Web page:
Neither "solution" is worth anything, nor can the migrants vs natives argument be eliminated. The real problem is the atrophy of the urban Indian mind and the growing indifference to nearly a billion of our brethren - the natives who stay put in their own states, speak their own languages and are steeped in their own cultures; a majority of whom never have the need to cross inter-state boundaries ever in their lives. It is this atrophy which needs to be eliminated.

Truly, it is the collection of atrophied urban Indian minds which is the fringe, not what Mr. Raghavan from that fringe describes as such. The KRV and MNS have legitimate goals in front of them - of upholding the rights of the natives. They have the democratic right to protect the interests of natives, and are directly fathered by the historical neglect of natives in the Indian political system. It is high time the atrophied urban Indian mind realizes this. It is high time the growing gap between educated urban Indians who really care for the natives (who form a majority in India) and such organizations is closed by a process of mutual understanding.

When wrong hands control taps

KINGSHUK NAG has a revealing piece in the Times of India today. According to him, an important reason for the disastrous floods this time is that the keys to water resources lie in the hands of ignorant and corrupt politicians in the three states involved: Maharashtra, Karnataka and Andhra Pradesh - politicians who don't realize the impact their excursions outside the limits of ethics have on human life and property. Kingshuk Nag's article reconstructs the events leading to the floods and the role played by these politicians.

In short, Nag's thesis is that the politicians force their states to collect unreasonable amounts of water in the dams without realizing that they're storing death in liquid form with sufficient potential energy to wipe off entire civilizations. And when it rains heavily and the dams cannot hold the water any more, they have no option but to release the water. There is no question of collaboration between states in working out a release plan since action must be taken immediately.

So, while the rain water could have simply flown to the sea, ignorant and corrupt politicians holding the keys to dams in the river's path can create floods which kill hundreds of human beings, destroy lakhs of acres of crop and render thousands homeless.

Yes, I wouldn't blame God for this at all. He gave us water when we needed it most and where we needed it most. It took brain-dead and corrupt mis-users of power to convert that very water into poison. Another feather in the cap of Indian politics. This is, if you will, the forced juxtaposition of water accelerated by corrupt political machinery. While water would have organically flown to the sea, it took a corrupt political machinery to force-juxtapose it in the flood-affected areas. While man and water can generally evolve a relationship of cooperation and harmony, it took politics to convert it into non-cooperation and hatred.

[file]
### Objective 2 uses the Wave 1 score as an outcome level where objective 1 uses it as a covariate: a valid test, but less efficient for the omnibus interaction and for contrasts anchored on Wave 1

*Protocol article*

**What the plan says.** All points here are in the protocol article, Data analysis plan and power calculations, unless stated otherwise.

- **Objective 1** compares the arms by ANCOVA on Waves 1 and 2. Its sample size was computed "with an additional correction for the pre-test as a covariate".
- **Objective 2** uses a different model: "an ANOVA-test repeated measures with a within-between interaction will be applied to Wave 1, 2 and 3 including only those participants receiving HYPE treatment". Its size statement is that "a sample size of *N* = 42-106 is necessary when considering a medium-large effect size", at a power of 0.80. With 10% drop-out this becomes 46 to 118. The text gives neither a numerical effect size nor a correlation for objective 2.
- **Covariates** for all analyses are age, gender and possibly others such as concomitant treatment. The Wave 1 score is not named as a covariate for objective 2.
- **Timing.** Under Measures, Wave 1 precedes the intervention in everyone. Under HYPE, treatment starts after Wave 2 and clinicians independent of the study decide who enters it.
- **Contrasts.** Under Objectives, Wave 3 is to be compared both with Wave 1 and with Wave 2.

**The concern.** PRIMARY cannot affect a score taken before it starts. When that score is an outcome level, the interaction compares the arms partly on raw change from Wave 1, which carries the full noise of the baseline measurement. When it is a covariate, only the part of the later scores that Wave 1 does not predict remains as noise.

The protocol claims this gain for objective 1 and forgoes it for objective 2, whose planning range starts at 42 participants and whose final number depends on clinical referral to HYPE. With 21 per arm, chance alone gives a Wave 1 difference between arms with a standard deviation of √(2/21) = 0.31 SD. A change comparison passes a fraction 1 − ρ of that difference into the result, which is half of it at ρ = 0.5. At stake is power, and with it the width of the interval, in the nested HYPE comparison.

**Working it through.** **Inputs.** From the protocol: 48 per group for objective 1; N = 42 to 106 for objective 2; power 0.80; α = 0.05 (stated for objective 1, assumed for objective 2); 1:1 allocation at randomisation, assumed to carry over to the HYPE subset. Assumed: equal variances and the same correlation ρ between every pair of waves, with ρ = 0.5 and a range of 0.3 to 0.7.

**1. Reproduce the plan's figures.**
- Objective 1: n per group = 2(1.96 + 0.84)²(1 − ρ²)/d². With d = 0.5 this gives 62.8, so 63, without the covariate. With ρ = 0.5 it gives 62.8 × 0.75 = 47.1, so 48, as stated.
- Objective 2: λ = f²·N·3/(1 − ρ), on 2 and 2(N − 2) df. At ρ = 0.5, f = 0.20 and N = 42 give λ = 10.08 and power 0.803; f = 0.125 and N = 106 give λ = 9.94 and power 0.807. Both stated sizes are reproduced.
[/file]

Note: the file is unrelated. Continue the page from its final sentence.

No, I don't mean we shouldn't have dams. I mean - we shouldn't have those ignorant, brain-dead, corrupt politicians. And no, I don't mean we shouldn't have politicians in general. I mean - those politicians shouldn't be ignorant, brain-dead and corrupt.

Are natives any less Indian?

E RAGHAVAN of the DNA makes an oft-made claim in the English media that the locals vs. migrants argument must be eliminated. There are huge mistakes in Mr. Raghavan's understanding of India and its problems, and his analysis and conclusions are at best childish. If implemented, his recommendations will end up destroying India.

Firstly, the author does not quote any rhyme or reason why the natives vs. migrants argument should be eliminated. Why should it be eliminated? What are the implications of eliminating this argument? Has he given any thought to what sort of an argument this is, in reality? I refuse to use the world locals; the word natives is a more accurate representation because these people are the original inhabitants of the states - like the Red Indians of America. Trying to eliminate the Red Indians vs. Europeans argument is nothing but legalizing imperialism and the use of force and governmental machinery to eliminate human diversity. Yes, it has been legalized and the United States of America is now erected. Yes, the Red Indians have been sent to their graves together with their cries for justice. But is that license for the same crime to be repeated in India? Should India be built on the graves of nearly a billion native Indians who live in their own states, graves which resonate with muted cries for justice, liberty and equality?

Please note that I am not against the admixture of the different peoples of India at a cultural level - in celebration of the spirit of Tagore's societies. In fact, such admixture is beneficial to all. What I am against is the entry into these matters of the Indian Nation with its skewed political and commercial interests and the consequent harm done to the native inhabitants of India's states. It is when the wrongly defined Indian Nation enters the scene that organic evolution turns into forced juxtaposition, cooperation and harmony into non-cooperation and hatred. I have argued earlier that the very concept of Nation need not be ulterior; we at Banavasi Balaga dream of a truly federal Indian Nation where life and liberty are upheld in all participating states. The Indian Nation need not be wrongly defined.